Thursday, August 8, 2019
Sal and Gabi Break the Universe by Carlos Hernandez
How did a raw chicken get inside Yasmany's locker? When Sal Vidon meets Gabi Real for the first time, it isn't under the best of circumstances. Sal is in the principal's office for the third time in three days, and it's still the first week of school. Gabi, student council president and editor of the school paper, is there to support her friend Yasmany, who just picked a fight with Sal. She is determined to prove that somehow, Sal planted a raw chicken in Yasmany's locker, even though nobody saw him do it and the bloody poultry has since mysteriously disappeared. Sal prides himself on being an excellent magician, but for this sleight of hand, he relied on a talent no one would guess . . . except maybe Gabi, whose sharp eyes never miss a trick. When Gabi learns that he's capable of conjuring things much bigger than a chicken--including his dead mother--and she takes it all in stride, Sal knows that she is someone he can work with. There's only one slight problem: their manipulation of time and space could put the entire universe at risk. A sassy entropy sweeper, a documentary about wedgies, a principal who wears a Venetian bauta mask, and heaping platefuls of Cuban food are just some of the delights that await in his mind-blowing novel gift-wrapped in love and laughter.
(Synopsis from Goodreads).
Rick Riordan is one of my favorite authors. I've read all of his books, some of them multiple times. When I heard that he was coming out with his own publishing company, I was so excited. I thought it would be amazing to read books by other authors that are similar to the genre he writes in, but with their own unique twist as well. The first book that I tried from his publishing company was Sal and Gabi Break the Universe. It ended up not being what I expected at all, but it was still a fun read.
When I first started Sal and Gabi Break the Universe, I had no idea what to expect. I expected a middle grade book about Cuban mythology, which isn't what I got at all. However, that's a good thing. Carlos Hernandez wrote a book unlike anything I could have imagined. It was definitely different from anything I have ever read before. I loved the humor in the book. The entire time I was reading the book, it seemed like I never stopped laughing or smiling at something that Sal did. I also greatly enjoyed learning about Cuban culture, and being a magician, both of which were things I knew next to nothing about before I picked up this book. After reading this book, I definitely want to do more research on both subjects. I especially find the superstitions around "brujas" to be fascinating in Cuban culture, and would love to learn more about that.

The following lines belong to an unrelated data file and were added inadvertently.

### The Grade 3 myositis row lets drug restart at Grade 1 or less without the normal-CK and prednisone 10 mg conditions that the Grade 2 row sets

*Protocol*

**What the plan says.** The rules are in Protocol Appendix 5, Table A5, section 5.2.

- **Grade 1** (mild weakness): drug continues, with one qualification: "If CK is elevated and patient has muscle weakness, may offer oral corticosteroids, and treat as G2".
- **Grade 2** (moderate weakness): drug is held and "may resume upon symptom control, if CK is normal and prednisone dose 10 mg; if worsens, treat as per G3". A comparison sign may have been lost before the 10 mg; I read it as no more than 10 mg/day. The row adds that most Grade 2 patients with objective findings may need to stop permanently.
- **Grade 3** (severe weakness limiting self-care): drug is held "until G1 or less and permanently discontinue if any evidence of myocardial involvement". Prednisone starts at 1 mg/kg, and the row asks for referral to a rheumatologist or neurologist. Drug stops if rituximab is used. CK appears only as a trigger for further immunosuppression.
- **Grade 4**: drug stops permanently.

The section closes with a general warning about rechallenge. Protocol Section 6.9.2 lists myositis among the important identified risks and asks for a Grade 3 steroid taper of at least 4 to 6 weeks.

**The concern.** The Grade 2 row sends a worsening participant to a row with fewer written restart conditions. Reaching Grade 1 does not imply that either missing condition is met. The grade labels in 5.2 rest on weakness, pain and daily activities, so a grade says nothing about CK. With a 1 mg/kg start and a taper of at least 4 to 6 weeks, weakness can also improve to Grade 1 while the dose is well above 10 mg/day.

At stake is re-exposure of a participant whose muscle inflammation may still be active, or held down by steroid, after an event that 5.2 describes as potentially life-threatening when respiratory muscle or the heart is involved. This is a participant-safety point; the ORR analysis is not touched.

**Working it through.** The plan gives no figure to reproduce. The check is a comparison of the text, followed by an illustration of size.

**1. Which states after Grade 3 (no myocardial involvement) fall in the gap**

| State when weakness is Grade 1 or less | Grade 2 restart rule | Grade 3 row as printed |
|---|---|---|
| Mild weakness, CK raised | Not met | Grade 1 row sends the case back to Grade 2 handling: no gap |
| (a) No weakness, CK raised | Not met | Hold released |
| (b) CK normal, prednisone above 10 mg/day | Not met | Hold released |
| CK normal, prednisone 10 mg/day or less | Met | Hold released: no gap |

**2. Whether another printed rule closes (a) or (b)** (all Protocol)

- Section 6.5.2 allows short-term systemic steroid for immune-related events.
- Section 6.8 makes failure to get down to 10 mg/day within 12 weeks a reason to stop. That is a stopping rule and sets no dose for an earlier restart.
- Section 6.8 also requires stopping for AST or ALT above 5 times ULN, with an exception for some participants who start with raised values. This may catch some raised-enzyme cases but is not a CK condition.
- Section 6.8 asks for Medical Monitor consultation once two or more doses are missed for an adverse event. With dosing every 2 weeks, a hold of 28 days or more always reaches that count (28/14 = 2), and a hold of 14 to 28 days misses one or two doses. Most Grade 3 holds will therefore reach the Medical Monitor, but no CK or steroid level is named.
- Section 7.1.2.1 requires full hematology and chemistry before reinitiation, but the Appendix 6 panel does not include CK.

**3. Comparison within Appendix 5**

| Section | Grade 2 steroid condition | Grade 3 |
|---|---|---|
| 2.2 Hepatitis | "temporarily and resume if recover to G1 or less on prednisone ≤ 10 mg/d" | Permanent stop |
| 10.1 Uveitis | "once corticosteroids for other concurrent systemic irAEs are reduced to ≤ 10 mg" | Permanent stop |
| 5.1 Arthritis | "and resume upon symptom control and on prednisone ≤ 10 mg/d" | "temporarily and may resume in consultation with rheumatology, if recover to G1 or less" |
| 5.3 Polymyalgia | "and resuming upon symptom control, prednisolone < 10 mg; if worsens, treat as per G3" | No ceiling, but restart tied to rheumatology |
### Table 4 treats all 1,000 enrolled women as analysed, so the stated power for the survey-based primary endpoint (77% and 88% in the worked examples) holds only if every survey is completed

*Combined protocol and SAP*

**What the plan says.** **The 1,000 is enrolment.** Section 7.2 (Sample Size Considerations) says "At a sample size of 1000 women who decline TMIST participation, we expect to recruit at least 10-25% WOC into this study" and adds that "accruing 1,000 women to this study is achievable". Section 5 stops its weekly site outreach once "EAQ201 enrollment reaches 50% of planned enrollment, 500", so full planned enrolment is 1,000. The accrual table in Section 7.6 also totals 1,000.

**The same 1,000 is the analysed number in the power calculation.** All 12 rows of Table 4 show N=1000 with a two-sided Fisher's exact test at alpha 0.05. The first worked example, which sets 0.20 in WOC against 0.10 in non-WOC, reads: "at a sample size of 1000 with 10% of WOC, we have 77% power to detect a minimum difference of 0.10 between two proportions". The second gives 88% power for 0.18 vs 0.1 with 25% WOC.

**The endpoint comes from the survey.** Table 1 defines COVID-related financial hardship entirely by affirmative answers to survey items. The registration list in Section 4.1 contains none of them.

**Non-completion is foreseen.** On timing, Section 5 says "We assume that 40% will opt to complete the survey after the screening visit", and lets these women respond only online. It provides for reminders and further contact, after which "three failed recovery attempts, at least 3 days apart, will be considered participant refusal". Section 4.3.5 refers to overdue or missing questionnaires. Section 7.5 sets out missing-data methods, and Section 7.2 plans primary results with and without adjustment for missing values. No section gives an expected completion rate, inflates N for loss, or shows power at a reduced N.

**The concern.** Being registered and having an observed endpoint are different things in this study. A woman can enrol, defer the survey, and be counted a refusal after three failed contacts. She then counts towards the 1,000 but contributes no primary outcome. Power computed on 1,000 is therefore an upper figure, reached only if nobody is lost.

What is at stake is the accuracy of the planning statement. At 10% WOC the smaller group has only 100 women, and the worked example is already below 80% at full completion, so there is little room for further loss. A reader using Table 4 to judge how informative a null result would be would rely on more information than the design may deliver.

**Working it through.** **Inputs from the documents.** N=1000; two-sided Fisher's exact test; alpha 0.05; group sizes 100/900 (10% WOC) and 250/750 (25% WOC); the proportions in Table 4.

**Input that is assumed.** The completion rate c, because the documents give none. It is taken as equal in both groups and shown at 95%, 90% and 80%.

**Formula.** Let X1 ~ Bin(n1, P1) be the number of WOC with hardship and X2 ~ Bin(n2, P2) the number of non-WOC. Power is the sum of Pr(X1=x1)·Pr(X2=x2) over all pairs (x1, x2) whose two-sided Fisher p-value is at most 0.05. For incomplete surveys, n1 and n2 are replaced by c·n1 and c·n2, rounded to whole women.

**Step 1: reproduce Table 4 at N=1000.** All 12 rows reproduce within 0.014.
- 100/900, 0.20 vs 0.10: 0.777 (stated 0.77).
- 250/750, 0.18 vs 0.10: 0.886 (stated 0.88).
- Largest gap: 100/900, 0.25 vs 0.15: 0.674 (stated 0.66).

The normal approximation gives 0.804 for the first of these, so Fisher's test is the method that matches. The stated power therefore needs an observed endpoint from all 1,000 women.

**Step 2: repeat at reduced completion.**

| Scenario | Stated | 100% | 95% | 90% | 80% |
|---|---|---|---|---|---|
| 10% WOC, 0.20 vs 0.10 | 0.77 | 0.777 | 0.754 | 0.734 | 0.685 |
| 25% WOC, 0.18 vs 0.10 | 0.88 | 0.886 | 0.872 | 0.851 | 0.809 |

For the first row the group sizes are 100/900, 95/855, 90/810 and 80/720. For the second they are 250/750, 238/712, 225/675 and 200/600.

Even though I enjoyed reading Sal and Gabi Break the Universe, I did notice a couple of issues while I was reading the book. Maybe it's because I'm not the age range it was intended for, but I found the book to be over the top silly at times. The whole time I was reading the scenes in the hospital, especially the ones with nurse Sotolongo, I kept thinking to myself there's no way any of this would happen in a real hospital. Also, the thing with Gabi's dads was just a little bit over the top crazy, and confusing. When I was reading the book, it was hard to remember which dad was which, and what they did. Not even the nicknames helped. It made it harder to take the serious parts of the book seriously.
After finishing Sal and Gabi Break the Universe, I had mixed emotions. Parts of the book I really loved and was sad to be done with. Other parts, not so much. I know I definitely plan on picking up the sequel in March because I want to know what happens next, especially after the crazy that happened at the end of this book. I'm looking forward to reading more of Sal's quick wit, Gabi's bossy humor, and the rest of the crazy cast. I also plan on definitely reading more of the Rick Riordan Presents books as soon as I can get my hands on them.
I give Sal and Gabi Break the Universe: 3/5.
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I received this book from the publisher, via NetGalley, in exchange for an honest review. I was in no way compensated for this review.